CEU’s WETC hosts first Mine Safety meeting

The Utah Mine Safety Commission, which was formed in the aftermath of the Crandall Canyon mine disaster, convened for the first time Sept. 3 at the College of Eastern Utah’s Western Energy Training Center, to gather information about mining industry standards and to discuss possible weak points.
“This first meeting let us all get to know each other, to feel out our individual strengths as board members,” said Price City Mayor Joe Piccolo. “We took a deep look at the history of mine safety in Utah and readied ourselves to assist Utah mines in becoming a safer place.”

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This archived article was written by: Kris Kohler

The Utah Mine Safety Commission, which was formed in the aftermath of the Crandall Canyon mine disaster, convened for the first time Sept. 3 at the College of Eastern Utah’s Western Energy Training Center, to gather information about mining industry standards and to discuss possible weak points.
“This first meeting let us all get to know each other, to feel out our individual strengths as board members,” said Price City Mayor Joe Piccolo. “We took a deep look at the history of mine safety in Utah and readied ourselves to assist Utah mines in becoming a safer place.”
Public commentary has shown that some residents fear the commission was organized for the sole purpose of assigning guilt for the recent disaster. However, statements made during the meeting demonstrated that the commission’s goal is to make sure that a disaster like this never happens again in Utah.
“Some things that were made obvious were the differences between Western mines and mines anywhere else in the U.S,” stated Piccolo. “I would like to see more training and career-long certifications made available to all miners, it is my feeling that the more training you have the safer you are.”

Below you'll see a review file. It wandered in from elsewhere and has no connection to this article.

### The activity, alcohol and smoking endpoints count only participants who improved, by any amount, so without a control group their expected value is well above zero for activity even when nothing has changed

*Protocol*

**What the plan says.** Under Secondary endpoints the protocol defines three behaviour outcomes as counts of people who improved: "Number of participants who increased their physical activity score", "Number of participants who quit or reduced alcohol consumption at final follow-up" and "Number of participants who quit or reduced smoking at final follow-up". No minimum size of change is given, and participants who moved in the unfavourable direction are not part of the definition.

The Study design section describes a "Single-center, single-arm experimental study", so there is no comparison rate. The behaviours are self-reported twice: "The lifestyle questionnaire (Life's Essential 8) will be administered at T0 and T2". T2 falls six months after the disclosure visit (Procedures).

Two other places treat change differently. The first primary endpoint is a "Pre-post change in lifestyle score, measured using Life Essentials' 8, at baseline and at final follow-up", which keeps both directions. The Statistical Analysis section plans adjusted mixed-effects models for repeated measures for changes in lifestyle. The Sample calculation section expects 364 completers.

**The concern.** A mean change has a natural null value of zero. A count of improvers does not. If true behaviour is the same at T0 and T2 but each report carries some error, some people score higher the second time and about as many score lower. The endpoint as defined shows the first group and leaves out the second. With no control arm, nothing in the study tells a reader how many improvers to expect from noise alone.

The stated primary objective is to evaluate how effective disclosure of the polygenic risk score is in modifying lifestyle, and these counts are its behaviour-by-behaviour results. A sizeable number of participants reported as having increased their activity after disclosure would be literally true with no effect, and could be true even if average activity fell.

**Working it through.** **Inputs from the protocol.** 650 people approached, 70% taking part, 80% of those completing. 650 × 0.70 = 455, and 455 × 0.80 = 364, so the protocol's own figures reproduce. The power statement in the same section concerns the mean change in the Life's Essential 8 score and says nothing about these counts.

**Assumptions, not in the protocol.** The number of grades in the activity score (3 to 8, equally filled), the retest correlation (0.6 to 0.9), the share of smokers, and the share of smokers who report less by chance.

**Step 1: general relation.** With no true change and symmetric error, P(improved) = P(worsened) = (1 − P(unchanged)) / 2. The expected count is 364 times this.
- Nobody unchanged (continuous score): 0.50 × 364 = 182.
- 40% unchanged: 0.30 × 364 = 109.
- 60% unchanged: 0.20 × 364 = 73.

The meeting at WETC lasted all day. The room was cramped with media, politicians and mining industry experts. The commissions main agenda was to collect as much information as possible. “It seemed that the underlying goal of the meeting was training,” stated Steve Burge, head of WETC.
According to Burge, training for the mining industry is the same everywhere and the problem is that the conditions in the West are not the same as they are in the Eastern states. There is no standardized geological specific training in place.
“Education and training for the energy industry has always taken a back seat to other programs,” said Dale Evans, head of the College of Eastern Utah’s Mining Department. “Hopefully the Crandall Canyon Mine disaster will sway legislation toward the increase of personnel and funding for more realistic, area specific training programs. We have proposed a plan that if approved will allow us to actually construct a working coal mine laboratory at the WETC training center.
“This will allow miners to train in a real-time environment and get hand on experience in a safe and controlled setting. I feel that with this type of training in place, we will also be able to take mine rescue teams to a whole new level. When it comes to jobs like coal mining, hands-on learning is by far superior to a classroom setting.”
The mining department staff will soon relocate from the CEU campus to the WETC headquarters in Helper,
where, according to Evans, and Burge ,one thing is for certain, If Utah’s newly formed safety commission decides that there needs to be more training to help ensure safety, CEU and WETC are ready to step up to the plate and make it happen.